This is part 2 of a series of posts exploring pro-life arguments. Read Part 1 here.
6. What’s the big deal about traveling down the birth canal?
The big deal is that before that process, only the mother could support the baby. Afterwards, it breathes and eats on its own. The baby could then be taken away and never see its mother again and grow up quite healthy. Before, the mother was mandatory; after, she’s unnecessary.
I’m not arguing that abortion should be legal up until delivery, though others do, and that has created this argument. I’m simply arguing that birth is a big deal. I’m not arguing for any definition of when abortion should become illegal. My main point has simply been that the personhood of the fetus increases from single cell through newborn, which makes abortion arguable.
7. It’s a human from conception through adulthood! The DNA doesn’t change. What else would that single cell be—a sponge? A zebra? (OK, if you don’t like “human,” let’s use “person.”) No—person means the same thing as human!
This name game is a common way to avoid the issue. I don’t care what you call the spectrum as long as we use names that make clear what the newborn has that the single cell doesn’t.
The only thing that connects the two ends of the spectrum is the Homo sapiens DNA. This pro-life argument devolves into an argument from potential. Sure, the single cell will be a baby in nine months. Get back to me then, and we’ll have something to celebrate. At the other end of the spectrum, however, it ain’t a baby.
Yes, a single cell has the potential to make a baby. So does the lustful idea that pops into a guy’s head. Neither is a baby.
I wonder at the pro-life advocate getting misty-eyed at the thought of that single microscopic cell. A eukaryotic cell with one strand of Homo sapiens DNA—wow. They wouldn’t get excited if it were the cell of a slug or a banana, but because it’s human, somehow that’s so fabulous that not only do they get choked up about it, but they demand that the rest of us do the same.
8. What if the mother wanted to abort because the fetus had green eyes or was female or would likely be gay?
This is a red herring. How many cases are we talking about? Abortion to increase the fraction of male babies is done in India and China, but this isn’t a meaningful issue in the U.S. (And in the third world, ask yourself if infanticide would be the alternative if abortion was denied.)
Abortions for capricious or shallow reasons also aren’t the issue. Mothers-to-be have plenty of noble instincts to judge what is appropriate so that society can rest assured that the right thing will usually be done. (If you balk at the “usually,” remember that that’s how society’s laws work. They’re not perfect, and we can only hope that they’re usually on target.) We can certainly talk about the few special cases where a woman’s actions seem petty, but don’t let that change abortion rights for the majority.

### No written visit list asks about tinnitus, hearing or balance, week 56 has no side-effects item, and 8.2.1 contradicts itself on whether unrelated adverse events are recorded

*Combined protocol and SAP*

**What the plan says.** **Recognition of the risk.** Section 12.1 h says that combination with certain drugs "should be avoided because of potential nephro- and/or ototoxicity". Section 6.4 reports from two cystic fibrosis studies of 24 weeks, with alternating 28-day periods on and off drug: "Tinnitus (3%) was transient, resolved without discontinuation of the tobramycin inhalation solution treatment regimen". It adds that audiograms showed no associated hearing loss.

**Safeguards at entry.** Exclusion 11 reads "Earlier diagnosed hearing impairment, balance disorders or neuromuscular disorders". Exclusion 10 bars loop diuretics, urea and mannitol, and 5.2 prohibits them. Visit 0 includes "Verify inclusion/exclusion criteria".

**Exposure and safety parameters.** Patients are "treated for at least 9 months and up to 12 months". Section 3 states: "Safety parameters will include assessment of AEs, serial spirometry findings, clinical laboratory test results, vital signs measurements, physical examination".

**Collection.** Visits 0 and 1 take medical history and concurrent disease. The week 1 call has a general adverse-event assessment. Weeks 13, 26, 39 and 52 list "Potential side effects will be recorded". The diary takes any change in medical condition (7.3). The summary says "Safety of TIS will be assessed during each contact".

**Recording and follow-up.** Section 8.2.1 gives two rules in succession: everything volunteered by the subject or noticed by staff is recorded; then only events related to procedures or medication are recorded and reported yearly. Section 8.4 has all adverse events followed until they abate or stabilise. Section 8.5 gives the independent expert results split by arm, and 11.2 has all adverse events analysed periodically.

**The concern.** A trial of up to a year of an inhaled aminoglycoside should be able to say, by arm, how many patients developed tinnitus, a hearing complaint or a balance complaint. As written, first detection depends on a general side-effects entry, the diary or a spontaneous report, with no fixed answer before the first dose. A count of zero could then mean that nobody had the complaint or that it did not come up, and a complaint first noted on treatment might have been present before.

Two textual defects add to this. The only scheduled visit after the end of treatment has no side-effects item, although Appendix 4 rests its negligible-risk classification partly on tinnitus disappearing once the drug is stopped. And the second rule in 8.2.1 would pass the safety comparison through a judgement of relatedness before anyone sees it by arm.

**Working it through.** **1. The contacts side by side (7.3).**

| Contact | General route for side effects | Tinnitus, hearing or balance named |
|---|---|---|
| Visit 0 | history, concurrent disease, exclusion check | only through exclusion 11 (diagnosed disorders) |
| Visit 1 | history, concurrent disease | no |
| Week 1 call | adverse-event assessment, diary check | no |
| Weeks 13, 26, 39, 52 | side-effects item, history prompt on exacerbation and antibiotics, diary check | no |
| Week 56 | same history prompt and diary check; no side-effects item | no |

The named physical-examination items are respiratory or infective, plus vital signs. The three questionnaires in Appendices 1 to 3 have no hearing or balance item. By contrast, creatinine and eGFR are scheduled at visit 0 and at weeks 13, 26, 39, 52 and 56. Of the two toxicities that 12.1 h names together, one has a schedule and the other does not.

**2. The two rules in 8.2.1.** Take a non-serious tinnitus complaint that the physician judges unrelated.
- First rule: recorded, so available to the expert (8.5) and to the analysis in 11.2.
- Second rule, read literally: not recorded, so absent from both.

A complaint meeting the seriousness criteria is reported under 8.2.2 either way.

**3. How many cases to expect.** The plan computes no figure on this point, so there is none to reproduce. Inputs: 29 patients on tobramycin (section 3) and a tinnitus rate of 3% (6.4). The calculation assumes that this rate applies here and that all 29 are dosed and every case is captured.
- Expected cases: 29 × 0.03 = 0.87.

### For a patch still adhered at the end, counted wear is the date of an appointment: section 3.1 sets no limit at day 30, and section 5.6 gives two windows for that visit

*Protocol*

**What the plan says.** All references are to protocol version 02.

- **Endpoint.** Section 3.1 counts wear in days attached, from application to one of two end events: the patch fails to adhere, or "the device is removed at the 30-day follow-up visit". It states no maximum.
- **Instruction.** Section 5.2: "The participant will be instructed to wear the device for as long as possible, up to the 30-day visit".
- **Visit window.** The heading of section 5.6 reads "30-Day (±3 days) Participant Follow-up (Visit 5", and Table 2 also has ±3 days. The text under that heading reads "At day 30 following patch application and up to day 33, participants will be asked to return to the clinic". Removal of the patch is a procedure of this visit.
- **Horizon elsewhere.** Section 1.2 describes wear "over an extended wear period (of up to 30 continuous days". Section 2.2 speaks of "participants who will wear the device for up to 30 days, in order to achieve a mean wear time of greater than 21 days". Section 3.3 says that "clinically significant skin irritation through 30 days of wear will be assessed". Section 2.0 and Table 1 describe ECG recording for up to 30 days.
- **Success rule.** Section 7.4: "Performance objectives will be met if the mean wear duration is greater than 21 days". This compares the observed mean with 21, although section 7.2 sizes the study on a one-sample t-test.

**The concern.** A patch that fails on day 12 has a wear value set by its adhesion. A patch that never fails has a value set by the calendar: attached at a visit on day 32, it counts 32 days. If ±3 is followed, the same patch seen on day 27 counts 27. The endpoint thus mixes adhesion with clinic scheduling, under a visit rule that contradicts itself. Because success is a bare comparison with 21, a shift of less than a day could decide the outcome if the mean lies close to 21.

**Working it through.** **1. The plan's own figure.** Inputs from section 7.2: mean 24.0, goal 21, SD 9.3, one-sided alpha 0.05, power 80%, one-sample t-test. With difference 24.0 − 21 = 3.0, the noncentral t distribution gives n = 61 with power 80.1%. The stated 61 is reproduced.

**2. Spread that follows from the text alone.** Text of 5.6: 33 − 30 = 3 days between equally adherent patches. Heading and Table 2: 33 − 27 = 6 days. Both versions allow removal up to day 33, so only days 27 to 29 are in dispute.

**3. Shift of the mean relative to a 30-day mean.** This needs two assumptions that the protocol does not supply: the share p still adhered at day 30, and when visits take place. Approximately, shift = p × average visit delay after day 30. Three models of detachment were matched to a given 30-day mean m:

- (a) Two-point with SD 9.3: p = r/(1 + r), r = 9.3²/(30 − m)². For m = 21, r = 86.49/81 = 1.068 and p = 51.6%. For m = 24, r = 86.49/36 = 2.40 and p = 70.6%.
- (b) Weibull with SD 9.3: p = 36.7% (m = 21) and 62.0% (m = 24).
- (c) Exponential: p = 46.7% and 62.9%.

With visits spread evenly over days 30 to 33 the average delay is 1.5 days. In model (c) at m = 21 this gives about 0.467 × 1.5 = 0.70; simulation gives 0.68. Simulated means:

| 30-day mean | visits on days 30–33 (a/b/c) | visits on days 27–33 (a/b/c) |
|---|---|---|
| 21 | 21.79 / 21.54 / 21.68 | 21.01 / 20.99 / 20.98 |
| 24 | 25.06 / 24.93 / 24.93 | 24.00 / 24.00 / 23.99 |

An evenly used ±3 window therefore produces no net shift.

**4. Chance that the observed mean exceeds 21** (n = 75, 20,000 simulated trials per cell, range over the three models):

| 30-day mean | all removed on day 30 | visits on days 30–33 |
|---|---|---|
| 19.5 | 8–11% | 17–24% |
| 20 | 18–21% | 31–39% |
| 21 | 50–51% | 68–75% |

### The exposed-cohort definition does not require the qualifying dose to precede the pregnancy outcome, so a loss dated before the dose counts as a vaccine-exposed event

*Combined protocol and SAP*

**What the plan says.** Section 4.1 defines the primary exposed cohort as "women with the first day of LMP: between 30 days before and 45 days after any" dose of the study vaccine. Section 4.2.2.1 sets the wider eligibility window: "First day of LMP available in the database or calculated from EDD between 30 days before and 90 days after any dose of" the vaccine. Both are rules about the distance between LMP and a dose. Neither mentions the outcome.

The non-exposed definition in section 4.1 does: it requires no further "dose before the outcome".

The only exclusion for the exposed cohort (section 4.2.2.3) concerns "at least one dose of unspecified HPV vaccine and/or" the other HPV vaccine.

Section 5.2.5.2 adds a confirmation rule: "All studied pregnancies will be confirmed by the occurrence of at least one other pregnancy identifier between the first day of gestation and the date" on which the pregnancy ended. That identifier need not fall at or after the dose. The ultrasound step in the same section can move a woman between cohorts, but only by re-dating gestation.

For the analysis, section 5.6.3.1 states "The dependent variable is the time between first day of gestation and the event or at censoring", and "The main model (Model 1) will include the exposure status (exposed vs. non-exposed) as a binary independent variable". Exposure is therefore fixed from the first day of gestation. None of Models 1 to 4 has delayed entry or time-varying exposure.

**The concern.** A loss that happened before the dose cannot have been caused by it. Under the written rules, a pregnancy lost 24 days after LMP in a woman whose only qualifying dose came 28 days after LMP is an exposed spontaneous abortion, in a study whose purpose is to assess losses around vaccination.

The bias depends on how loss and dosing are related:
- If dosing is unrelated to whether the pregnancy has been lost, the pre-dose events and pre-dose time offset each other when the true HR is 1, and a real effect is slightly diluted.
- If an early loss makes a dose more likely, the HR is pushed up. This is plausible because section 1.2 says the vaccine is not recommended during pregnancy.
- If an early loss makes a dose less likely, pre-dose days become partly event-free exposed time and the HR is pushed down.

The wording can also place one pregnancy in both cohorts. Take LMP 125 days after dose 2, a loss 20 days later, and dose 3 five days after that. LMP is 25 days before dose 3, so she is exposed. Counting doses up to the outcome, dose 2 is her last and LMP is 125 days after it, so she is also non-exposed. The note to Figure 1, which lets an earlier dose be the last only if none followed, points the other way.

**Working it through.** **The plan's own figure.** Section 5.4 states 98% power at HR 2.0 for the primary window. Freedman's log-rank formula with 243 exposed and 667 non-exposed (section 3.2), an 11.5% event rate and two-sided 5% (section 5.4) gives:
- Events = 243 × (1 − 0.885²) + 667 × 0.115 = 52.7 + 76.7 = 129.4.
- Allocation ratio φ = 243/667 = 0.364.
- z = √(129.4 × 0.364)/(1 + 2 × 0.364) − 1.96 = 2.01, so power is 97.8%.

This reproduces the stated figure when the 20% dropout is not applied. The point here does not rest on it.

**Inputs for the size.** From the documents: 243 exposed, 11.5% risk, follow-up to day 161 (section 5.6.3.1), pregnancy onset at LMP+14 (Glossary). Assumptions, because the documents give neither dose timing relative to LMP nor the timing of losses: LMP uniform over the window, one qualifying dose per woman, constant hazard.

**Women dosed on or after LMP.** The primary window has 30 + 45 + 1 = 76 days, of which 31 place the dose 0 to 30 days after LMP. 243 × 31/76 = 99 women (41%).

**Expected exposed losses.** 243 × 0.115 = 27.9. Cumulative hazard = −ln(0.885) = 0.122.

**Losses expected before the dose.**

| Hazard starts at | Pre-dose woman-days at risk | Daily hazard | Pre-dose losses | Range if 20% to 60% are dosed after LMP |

Consider how society treats parents. There is a wide variety of parenting styles, but most parents are decent and loving. We have the laws, police, and social services to remove children from abusive households, but the parents get the benefit of the doubt. Similarly, the instincts of the pregnant woman are on target in most cases. Let’s give her the benefit of the doubt as well. In the domain of parenting, we start with, “You are a good parent.” That’s the null hypothesis. And the null hypothesis in the abortion debate is, “You know what’s best for you and your fetus.”
9. Abortions are dangerous!
Not really. The chance of maternal death from delivering a baby is 14 times higher than through abortion. This is what you’d expect, since the fetus only gets bigger (and more dangerous to deliver) with time. Of course, this statistic will change if abortion is made illegal and more dangerous. Does Kermit Gosnell scare you? That’s what an America with illegal abortion would look like.
There is no indication that abortion is a risk factor for cancer or women’s mental health.
10. Murder is wrong because it takes away a future like mine. If we found intelligent humanoids like us on another planet, killing them for sport would be wrong for this reason. And this is why abortion is wrong—it takes away a future like mine. (This is Glenn Peoples’ “Argument from the Future.”)
Why focus on the future? Assuming these humanoids are largely unchanging month to month, like people, killing them for sport takes away a present like mine. I assume Peoples focuses on the future only because he has no argument otherwise. A two-week-old fetus doesn’t have much of a life (yet).
But let’s take the path that Peoples points us to. Killing a fetus would deprive it of a future like mine, but so would killing a single skin cell, once they are clonable into humans. Would it then a crime to scratch your skin? Or, let’s take it further back. Suppose I have two kids. Was it criminal to not have three? Or four? Or fifteen? I’ve deprived those people-to-be of life.
Extrapolating back to the twinkle in my eye, saying that we have a person deserving of life at every step is ridiculous. But the facts fit neatly and logically into the spectrum argument.
Continue with Part 3.
The Christian Church (Disciples of Christ) believes that
the mother has an overwhelming stake in her own pregnancy,
and to be forced to give birth to a child against her will
is a peculiarly personal violation of her freedom . …
— Christian Church (Disciples of Christ) source
(This is a modified version of a post originally published 1/20/12.)
Photo credit: Slate